In conclusion, whether you agree with a progressive parking fine system will largely depend on your political view. Realistically, I think a fine based on income is the least unfair way of sufficiently deterring all individuals from parking inappropriately.
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    (Original post by PGtips92)
    I've just done the "Should parking fines be based on the driver's income" question. Would very much appreciate constructive criticism whether its about content or structure or whatever. Also, I went abit over the time limit... but 30 mins is not enough.yikes..anyway.

    Spoiler:
    Show
    Should parking fines be based on the driver's income?
    PLAN;
    - NO: Income could be low but earnings / wealth high due to shares, retirement, etc (problems of administration costs)
    - YES: fine must be sufficient to act as an incentive not to commit parking fines… a rich person would not have the same disincentive as a poor person because a £100 fine is worth less
    - Neither: should we use offences / crimes as a means of distributing income which progressive fines would do (progressive why punish people for working hard, etc)
    - Neither: should people be fined differently for the same offence
    - A fixed fine: everyone equal, equal punishments; do they do the job? (for people for whom a fixed fine is too low, the fine will not put them off offending and will simply collect tax; for people for whom a fixed fine is too high, is there not a limitited fine for which anything over that amount serves no disincentive purpose but simply increases government revenues
    - What is the purpose of a fine? If to distribute income, it would be good (but must be explicitly said; if to act as a disincentive, the current system isn’t working (see note above)


    What is the purpose of a fine? If its aim is to deter individuals from committing crimes, like a prison sentence, the current system is in many cases ineffective.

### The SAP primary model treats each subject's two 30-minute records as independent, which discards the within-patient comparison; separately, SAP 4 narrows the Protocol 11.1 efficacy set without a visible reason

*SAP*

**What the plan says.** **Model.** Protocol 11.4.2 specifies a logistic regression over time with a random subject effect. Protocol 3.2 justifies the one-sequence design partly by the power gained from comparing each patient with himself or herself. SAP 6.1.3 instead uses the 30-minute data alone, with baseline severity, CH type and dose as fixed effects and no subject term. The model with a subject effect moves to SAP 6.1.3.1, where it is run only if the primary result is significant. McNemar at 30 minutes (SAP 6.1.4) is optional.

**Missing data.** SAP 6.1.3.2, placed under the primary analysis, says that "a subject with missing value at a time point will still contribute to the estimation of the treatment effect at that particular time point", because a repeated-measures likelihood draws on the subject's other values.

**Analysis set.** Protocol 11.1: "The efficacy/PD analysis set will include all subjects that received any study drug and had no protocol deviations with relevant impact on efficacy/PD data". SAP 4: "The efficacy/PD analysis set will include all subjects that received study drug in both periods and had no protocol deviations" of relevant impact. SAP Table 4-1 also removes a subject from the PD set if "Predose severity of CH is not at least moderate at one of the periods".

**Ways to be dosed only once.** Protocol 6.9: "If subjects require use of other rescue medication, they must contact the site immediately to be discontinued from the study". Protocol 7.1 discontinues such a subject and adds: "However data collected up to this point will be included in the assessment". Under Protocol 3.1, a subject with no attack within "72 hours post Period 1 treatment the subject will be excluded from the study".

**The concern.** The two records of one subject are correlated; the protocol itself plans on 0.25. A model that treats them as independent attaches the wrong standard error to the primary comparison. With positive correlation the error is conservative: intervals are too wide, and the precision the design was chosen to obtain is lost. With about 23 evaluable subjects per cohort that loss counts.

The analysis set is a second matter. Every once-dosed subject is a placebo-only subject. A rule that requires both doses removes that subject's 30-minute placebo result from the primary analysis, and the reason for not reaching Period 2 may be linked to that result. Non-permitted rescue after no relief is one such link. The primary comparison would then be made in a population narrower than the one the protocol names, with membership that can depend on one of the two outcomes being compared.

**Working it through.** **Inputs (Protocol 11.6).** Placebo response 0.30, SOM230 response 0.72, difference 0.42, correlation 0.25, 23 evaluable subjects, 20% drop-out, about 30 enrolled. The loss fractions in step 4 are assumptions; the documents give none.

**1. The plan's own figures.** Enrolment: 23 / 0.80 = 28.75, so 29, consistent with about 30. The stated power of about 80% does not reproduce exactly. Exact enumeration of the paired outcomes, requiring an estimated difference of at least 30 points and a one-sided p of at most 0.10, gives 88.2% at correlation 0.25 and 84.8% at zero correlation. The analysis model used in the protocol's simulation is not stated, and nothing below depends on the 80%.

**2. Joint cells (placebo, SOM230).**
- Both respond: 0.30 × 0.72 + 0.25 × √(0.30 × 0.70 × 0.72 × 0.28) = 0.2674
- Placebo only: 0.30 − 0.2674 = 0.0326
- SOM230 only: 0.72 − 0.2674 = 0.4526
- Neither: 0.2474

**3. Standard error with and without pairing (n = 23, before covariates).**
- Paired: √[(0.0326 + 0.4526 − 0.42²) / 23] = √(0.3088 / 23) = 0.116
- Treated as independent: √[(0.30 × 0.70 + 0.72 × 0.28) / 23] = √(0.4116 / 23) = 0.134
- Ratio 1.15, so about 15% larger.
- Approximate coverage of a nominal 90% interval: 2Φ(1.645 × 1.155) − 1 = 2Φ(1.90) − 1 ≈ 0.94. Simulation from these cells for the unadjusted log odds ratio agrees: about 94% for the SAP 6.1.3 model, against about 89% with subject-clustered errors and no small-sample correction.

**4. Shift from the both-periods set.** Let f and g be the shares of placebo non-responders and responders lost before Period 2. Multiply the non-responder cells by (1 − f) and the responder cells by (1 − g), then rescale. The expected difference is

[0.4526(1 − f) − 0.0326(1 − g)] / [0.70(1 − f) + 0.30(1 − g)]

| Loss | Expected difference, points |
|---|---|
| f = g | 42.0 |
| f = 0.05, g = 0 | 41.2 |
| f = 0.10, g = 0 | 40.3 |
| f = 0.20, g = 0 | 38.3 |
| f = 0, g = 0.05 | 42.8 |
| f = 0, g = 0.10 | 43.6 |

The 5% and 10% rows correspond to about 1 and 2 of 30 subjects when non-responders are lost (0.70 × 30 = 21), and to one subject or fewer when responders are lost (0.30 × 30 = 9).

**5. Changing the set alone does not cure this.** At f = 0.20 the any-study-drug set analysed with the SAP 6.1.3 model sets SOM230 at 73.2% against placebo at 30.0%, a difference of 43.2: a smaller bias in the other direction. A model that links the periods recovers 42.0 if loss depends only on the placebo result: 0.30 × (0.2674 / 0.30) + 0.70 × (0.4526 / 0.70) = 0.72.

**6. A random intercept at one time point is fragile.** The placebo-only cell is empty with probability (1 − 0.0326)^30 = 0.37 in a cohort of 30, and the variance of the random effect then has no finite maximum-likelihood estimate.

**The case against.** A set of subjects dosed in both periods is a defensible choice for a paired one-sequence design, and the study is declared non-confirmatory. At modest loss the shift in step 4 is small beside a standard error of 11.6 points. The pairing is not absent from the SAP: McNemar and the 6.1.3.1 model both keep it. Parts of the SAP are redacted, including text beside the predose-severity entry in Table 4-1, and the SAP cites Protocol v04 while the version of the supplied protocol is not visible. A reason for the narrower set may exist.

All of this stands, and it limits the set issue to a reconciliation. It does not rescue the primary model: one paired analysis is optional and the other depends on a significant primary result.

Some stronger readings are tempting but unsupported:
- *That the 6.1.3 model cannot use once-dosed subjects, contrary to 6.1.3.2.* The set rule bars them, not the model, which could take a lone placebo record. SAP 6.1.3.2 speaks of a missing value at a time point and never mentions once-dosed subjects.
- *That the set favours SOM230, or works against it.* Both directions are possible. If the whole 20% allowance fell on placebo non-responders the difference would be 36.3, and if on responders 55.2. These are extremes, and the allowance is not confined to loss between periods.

A parking offence is a typical example for which a fine is deemed sufficient punishment (society views a prison sentence for such a minor offence as far too severe). The problem with the current system is that a fixed fine for all income groups has different disincentive effects. For the highest earners, a £100 fine (for arguments sake) would be an insignificant deterrent, providing little incentive not to commit a parking offence. In contrast, for the lowest earners, a £100 fine is a far greater disincentive which many would deem unfair. Additionally, if a low earner would be sufficiently deterred by a £10 fine (any higher amount merely serving to boost government revenues, doesn’t this make a mockery of the idea that a fine’s sole purpose is to deter? Thus, a fine where income isn’t considered has virtually no effect on some individuals and too great an effect on others. A system whereby the parking fine is based on the offenders’ income would rectify this- a fine of £10 000 for someone earning £1 000 000 a year is equivalent (in terms of the disincentives provided) as a fine of £10 for someone earning £1 000 a year (at least this would be true in most cases).